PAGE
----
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Prudent Development: Realizing the Potential of North America’s Abundant Natural Gas and Oil Resources

Clay Bretches | Vice President, Exploration and Production Services, Anadarko Petroleum Corporation
In response to U.S. Energy Secretary Steven Chu’s request, the

National Petroleum Council (NPC) conducted a comprehensive study to reassess the character and potential of North American natural gas and oil resources and the contribution that natural gas can make in a transition to a lower carbon energy mix while achieving objectives of environmental protection, economic growth and energy security. This charge demanded a study that assessed environmental, operational, technology, supply, demand, and infrastructure considerations. The effort involved over 400 participants from diverse backgrounds and organizations, over 50% of whom are employed by organizations outside of natural gas and oil companies. Eighteen months in the making, the NPC delivered detailed findings and policy recommendations to Secretary Chu in September 2011. Clay Bretches chaired the NPC Coordinating Subcommittee and will provide a recap of the highlights from the study and the implications on U.S. energy policy.

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Natural Gas: A Clean, Low Carbon Alternative?

Mark Brownstein | Chief Counsel, Environmental Defense Fund
Innovations in production have unlocked vast reserves of natural gas in the United States, and this has the potential to create jobs, increase domestic energy security, and reduce air and climate pollution.  But there are serious questions about the environmental and public health impacts of natural gas drilling.  Many people simply do not believe that the resource can be developed safely.  The burden of proof is on industry and regulators to prove that shale gas development can be done without sacrificing clean water, clean air, or damaging sensitive landscapes or our climate.  This talk will explore some of the basic steps that must be taken by both industry and regulators if we are to realize the economic and environmental benefits that natural gas could provide.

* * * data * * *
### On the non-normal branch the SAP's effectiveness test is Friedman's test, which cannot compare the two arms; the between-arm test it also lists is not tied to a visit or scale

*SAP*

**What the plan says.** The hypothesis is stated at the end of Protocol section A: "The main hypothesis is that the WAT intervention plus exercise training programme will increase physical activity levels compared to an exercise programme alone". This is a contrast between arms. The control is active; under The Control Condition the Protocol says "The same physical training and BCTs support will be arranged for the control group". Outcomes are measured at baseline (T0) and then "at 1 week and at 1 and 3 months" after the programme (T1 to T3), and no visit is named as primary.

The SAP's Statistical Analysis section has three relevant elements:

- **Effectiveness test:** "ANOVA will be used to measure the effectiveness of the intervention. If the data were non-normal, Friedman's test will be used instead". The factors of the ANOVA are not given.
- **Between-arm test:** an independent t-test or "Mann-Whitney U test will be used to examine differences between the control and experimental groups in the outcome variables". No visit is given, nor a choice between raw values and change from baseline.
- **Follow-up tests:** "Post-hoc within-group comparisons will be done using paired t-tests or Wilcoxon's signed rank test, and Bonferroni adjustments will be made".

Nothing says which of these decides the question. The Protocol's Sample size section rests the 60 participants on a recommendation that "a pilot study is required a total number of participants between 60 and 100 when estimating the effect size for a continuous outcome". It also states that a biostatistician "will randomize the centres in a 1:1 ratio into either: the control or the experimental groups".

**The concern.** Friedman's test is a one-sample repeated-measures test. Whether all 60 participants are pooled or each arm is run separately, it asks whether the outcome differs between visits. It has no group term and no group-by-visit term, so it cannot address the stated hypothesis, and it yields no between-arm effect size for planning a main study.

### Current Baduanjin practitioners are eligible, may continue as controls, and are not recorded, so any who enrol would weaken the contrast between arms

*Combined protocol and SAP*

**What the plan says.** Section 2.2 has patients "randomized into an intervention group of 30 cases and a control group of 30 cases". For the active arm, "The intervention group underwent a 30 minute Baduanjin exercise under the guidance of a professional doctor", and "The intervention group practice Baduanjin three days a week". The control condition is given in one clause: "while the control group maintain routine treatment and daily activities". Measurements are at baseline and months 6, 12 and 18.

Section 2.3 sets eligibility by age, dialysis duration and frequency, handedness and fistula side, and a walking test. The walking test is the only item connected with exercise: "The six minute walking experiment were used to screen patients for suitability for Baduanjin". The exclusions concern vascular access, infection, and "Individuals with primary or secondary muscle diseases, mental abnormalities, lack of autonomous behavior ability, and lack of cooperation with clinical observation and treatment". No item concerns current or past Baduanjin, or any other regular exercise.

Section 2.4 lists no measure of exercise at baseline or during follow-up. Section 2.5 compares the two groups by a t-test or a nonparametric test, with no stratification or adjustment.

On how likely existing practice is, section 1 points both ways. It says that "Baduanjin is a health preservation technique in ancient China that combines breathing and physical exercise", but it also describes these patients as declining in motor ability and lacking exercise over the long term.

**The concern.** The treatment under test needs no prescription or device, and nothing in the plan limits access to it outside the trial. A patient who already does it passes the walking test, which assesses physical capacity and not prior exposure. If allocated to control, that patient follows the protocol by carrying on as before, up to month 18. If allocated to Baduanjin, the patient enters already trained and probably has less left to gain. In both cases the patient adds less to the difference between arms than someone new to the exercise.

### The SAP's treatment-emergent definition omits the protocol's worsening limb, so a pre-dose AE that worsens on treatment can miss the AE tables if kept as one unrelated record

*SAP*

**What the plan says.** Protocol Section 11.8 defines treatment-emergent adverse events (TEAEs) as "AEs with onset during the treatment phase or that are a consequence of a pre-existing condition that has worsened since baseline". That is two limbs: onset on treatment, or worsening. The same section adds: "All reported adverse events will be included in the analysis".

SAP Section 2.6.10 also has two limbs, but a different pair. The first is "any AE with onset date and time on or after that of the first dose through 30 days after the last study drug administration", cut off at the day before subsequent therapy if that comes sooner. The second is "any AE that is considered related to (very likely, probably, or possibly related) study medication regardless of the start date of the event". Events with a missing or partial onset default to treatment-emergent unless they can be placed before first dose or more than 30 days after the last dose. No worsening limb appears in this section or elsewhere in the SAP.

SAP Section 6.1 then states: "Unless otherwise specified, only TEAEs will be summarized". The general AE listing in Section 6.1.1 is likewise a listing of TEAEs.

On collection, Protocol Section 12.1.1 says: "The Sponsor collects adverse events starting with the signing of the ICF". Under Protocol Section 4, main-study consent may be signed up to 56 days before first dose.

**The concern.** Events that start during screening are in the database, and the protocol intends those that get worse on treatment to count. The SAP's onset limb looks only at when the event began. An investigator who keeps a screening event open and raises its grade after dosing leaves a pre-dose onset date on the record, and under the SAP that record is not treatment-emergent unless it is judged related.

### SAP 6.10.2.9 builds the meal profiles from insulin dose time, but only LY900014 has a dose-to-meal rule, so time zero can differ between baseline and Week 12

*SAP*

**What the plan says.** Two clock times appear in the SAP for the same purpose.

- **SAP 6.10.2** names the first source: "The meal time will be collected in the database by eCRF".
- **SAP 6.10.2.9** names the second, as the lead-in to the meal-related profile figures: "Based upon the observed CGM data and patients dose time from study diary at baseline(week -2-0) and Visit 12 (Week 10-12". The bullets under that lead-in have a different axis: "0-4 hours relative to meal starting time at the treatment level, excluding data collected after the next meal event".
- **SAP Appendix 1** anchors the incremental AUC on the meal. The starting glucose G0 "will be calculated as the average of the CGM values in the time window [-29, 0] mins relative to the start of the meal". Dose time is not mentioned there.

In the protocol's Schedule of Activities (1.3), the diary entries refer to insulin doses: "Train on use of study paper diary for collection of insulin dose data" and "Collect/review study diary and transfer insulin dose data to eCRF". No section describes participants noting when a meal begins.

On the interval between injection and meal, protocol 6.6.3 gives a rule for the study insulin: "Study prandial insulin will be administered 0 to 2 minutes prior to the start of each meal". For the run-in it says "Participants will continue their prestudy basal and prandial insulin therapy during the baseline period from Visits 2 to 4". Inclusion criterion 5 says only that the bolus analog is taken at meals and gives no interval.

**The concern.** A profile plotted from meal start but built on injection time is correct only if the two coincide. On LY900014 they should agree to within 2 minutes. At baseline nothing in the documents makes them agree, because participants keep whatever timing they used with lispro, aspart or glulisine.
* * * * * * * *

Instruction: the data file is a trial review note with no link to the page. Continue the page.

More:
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EUEC:  Looking Ahead After 15 Years of Success

Prabhu Dayal | Chairman, EUEC
An overview of EUEC news, highlights, future plans, and on-site and post conference logistics will be provided. In its 15th year, EUEC continues to be a hub for collaboration between government, industry and stakeholders for the protection of our environment and energy security. EUEC 2012 is occurring on the cusp of pending debate and legislation on energy and climate in the United States and our technical programs and exhibition are intended to facilitate solutions to these changes. In the future, EUEC is looking at new locations, driven by competition with the Super Bowl being held at the same time in Phoenix in 2015.  Highlights and logistics of 12 concurrent tracks in the second floor meeting rooms and post-conference activities will be provided.

By |2018-06-22T21:40:59+00:00February 13th, 2012|Categories: Electric Utilities, Energy & Environment, MACT, Mercury and Air Toxics Standards for Power Plants, Natural Gas, Sustainability|Comments Off on EUEC 2012 | Keynote Panel